REHMI want to go back for a moment to the double agent who certainly infiltrated al-Qaida. He also helped in locating and killing the suspect in the bombing of the USS Cole. Did you know about this suspect?
CRUMPTONYes, because I had led the CIA team to Yemen after the Cole was attacked in October, 2000. So I was familiar with the suspects.
REHMAnd tell us about him.
CRUMPTONHe was a relatively young operations type in al-Qaida and was involved in that cell that was responsible for the surveillance, the plotting, the planning and the attack on the Cole in Aden Harbor.
REHMAnd what about the Saudi involvement here?
CRUMPTONI think it's very important and it's a good example of the type of intelligence alliances that we have. And the Saudis have come a long way, particularly since May of '03 when al-Qaida launched a series of attacks within the kingdom. Prior to that the Saudis were less helpful, but after they realized there was an existential threat, a threat within their homeland, they launched a very vigorous counterterrorism campaign and they turned into very good allies.
REHMDoes that mean they're always good allies?
CRUMPTONWell, in counterterrorism, I think they certainly are when we look at al-Qaida. But if you look at some broader issues, as an example political ideology, I think that they offer competition to the west when we look at our liberal values, our liberal ideology compared to the Wahhabi faith, which is also a political ideology. So I think there's political competition in that arena.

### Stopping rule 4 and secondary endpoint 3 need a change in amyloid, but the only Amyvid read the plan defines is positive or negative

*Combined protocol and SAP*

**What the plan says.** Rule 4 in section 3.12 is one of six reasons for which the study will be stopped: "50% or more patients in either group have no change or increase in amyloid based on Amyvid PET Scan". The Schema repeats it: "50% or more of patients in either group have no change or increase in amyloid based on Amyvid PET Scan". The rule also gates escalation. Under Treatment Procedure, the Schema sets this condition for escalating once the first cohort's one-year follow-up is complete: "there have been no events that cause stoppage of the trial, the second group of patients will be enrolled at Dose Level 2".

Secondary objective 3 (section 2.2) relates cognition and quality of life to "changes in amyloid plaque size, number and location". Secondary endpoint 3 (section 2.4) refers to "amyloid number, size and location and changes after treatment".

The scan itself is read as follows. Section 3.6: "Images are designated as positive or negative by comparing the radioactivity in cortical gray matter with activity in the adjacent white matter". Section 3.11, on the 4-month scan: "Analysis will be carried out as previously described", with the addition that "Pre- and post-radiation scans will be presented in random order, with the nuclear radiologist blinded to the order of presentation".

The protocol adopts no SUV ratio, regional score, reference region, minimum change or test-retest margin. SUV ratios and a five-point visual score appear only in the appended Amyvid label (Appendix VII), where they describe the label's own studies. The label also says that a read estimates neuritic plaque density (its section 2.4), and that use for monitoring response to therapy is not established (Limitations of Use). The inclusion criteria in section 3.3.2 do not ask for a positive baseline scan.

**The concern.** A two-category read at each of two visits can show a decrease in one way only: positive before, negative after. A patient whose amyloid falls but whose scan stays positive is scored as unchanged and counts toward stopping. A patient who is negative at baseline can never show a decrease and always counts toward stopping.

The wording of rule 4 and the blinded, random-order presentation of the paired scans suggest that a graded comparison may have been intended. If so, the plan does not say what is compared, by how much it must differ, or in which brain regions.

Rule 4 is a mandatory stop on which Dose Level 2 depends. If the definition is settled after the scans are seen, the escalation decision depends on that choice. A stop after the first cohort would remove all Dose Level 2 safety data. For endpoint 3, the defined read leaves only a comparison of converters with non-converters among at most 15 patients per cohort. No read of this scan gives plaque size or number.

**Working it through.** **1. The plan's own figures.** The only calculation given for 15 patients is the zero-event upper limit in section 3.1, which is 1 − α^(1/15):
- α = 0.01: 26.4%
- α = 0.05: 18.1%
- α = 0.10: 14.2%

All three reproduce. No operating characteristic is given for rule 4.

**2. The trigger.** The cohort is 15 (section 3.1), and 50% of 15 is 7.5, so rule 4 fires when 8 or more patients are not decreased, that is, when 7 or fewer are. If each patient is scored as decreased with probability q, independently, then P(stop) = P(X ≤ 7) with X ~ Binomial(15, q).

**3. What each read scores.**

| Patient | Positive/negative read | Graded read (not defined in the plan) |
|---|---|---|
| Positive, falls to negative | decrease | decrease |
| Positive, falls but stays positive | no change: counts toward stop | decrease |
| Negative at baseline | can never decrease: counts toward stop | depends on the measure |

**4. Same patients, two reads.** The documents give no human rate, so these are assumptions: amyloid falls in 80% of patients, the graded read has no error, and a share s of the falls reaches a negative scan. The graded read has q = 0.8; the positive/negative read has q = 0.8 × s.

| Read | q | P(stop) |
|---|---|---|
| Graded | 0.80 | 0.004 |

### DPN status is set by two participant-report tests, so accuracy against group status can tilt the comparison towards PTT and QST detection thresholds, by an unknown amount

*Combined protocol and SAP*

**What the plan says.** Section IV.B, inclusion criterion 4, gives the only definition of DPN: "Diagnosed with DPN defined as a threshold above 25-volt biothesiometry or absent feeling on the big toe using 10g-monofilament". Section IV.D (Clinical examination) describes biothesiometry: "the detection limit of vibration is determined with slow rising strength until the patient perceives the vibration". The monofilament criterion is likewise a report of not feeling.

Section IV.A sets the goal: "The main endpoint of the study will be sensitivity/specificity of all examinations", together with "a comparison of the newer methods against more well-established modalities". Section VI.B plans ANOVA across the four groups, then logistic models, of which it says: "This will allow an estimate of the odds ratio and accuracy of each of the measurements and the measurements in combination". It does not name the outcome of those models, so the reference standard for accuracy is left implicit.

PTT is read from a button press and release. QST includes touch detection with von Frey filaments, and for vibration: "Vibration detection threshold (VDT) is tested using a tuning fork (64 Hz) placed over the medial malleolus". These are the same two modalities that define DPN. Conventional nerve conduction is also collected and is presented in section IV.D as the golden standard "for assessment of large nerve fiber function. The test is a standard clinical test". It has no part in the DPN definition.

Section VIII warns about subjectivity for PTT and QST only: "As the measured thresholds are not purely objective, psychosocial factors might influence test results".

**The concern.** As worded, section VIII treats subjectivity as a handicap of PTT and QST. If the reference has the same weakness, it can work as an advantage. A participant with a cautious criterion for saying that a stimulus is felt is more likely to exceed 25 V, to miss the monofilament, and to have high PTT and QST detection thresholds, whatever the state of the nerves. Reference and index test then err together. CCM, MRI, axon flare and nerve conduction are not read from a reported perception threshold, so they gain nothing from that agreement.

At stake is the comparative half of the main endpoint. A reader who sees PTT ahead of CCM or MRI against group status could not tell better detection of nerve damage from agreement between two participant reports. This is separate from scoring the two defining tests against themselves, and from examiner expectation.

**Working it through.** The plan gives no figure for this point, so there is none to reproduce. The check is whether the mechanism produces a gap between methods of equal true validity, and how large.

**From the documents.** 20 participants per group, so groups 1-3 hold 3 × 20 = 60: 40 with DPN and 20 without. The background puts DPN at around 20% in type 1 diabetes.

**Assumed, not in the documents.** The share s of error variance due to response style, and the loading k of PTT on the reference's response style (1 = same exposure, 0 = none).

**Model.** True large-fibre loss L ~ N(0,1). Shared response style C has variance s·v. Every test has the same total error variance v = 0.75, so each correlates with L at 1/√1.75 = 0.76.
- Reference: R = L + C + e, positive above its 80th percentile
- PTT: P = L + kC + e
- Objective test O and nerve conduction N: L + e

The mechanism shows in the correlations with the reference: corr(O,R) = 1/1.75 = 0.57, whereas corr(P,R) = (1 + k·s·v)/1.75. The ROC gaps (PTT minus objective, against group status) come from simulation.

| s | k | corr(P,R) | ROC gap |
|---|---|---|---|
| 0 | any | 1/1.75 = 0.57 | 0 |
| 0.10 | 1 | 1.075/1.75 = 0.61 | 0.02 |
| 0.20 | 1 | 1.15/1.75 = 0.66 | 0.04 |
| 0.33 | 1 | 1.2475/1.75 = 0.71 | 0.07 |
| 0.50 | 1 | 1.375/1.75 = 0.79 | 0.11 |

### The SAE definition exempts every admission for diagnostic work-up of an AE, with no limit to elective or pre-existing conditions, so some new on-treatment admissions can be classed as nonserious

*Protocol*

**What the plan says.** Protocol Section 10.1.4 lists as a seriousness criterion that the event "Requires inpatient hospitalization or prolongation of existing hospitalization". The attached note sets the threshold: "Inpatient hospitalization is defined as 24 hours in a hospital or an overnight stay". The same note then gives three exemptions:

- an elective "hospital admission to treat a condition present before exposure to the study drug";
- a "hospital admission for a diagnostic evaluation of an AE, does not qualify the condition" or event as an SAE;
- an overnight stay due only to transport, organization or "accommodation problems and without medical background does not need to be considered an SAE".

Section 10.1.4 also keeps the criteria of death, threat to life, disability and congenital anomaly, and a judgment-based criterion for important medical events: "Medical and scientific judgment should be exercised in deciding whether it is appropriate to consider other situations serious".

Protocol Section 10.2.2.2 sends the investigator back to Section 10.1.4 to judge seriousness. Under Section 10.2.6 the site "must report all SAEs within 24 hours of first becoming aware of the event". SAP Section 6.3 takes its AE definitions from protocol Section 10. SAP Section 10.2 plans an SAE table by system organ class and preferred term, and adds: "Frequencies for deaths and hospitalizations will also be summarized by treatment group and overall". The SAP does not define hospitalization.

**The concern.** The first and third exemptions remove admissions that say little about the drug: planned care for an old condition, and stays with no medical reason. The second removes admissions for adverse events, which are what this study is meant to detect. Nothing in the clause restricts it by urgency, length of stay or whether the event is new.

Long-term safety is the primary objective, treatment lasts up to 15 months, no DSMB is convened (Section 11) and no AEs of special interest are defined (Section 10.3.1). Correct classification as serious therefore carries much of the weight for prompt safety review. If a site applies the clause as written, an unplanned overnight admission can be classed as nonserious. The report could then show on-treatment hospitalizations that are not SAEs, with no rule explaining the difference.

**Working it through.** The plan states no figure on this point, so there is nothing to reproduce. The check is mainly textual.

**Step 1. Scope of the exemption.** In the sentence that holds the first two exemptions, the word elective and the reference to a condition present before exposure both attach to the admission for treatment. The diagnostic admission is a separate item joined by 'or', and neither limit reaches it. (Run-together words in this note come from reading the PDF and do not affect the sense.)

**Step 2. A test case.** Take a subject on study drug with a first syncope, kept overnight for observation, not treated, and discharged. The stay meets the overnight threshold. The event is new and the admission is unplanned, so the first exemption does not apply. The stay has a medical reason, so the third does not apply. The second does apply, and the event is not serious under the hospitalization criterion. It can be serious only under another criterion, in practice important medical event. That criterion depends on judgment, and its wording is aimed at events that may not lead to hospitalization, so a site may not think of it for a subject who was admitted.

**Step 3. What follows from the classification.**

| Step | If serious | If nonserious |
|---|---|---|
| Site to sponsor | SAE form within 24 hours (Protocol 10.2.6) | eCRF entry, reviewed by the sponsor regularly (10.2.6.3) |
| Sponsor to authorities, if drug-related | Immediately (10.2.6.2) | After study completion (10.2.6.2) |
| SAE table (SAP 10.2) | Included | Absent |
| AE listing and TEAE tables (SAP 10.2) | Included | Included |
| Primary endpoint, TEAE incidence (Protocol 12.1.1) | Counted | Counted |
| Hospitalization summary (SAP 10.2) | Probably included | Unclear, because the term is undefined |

REHMAnd you were apparently instrumental in the CIA's use of drones.
REHMAt the time that that began, did you anticipate that they would be used as they're being used today?
CRUMPTONI did not have any idea that they would become so widespread and really a centerpiece of our counterterrorism policy. When we began deploying, the drones in Afghanistan -- this was before 9/11 -- they were unarmed. This was entirely an intelligence collection tool that complimented our human source network in Afghanistan. And the mission was to find bin Laden and that's why we first deployed the drones. It wasn't until later the sense of frustration based on the limited authorities and resources afforded the CIA that we strapped on the Hellfire missiles.
REHMHow concerned are you about the way the drones are being used now?
CRUMPTONI think they're a very effective, very precise weapon. It's a small warhead about 20 pounds. And in those terms, I think it's a very positive development. However, I am concerned that we're becoming perhaps too dependent on them both for the intelligence collection and for the kinetic strike. I don't believe that we can ever replace the human source on the ground.
CRUMPTONThe other aspect of that is that if we have human networks on the ground both for the collection of intelligence and also for the covert action or the special ops or the law enforcement, our chances of apprehending these suspects go up. And I think there's great value in capturing some of these operatives rather than killing them, if we have that choice.
REHMCourse at the time of 9/11, there was a huge uproar after 9/11 that the CIA and the FBI had not been coordinating information that perhaps could have interceded or even prevented the loss of life and what happened afterwards. How would you say the CIA and the Clandestine Service -- how would you describe it before 9/11? How would you describe it after 9/11?
CRUMPTONWell, I think before 9/11, the relationship was far better than many policymakers would acknowledge. Now clearly imperfections -- there's nothing more imperfect than espionage and war, but you had officers from the counterterrorism center that were dedicated to the FBI, working in the FBI. And you had FBI special agents that were assigned to the CIA Counterterrorism Center. In fact, working for me, we had several including those in the bin Laden unit.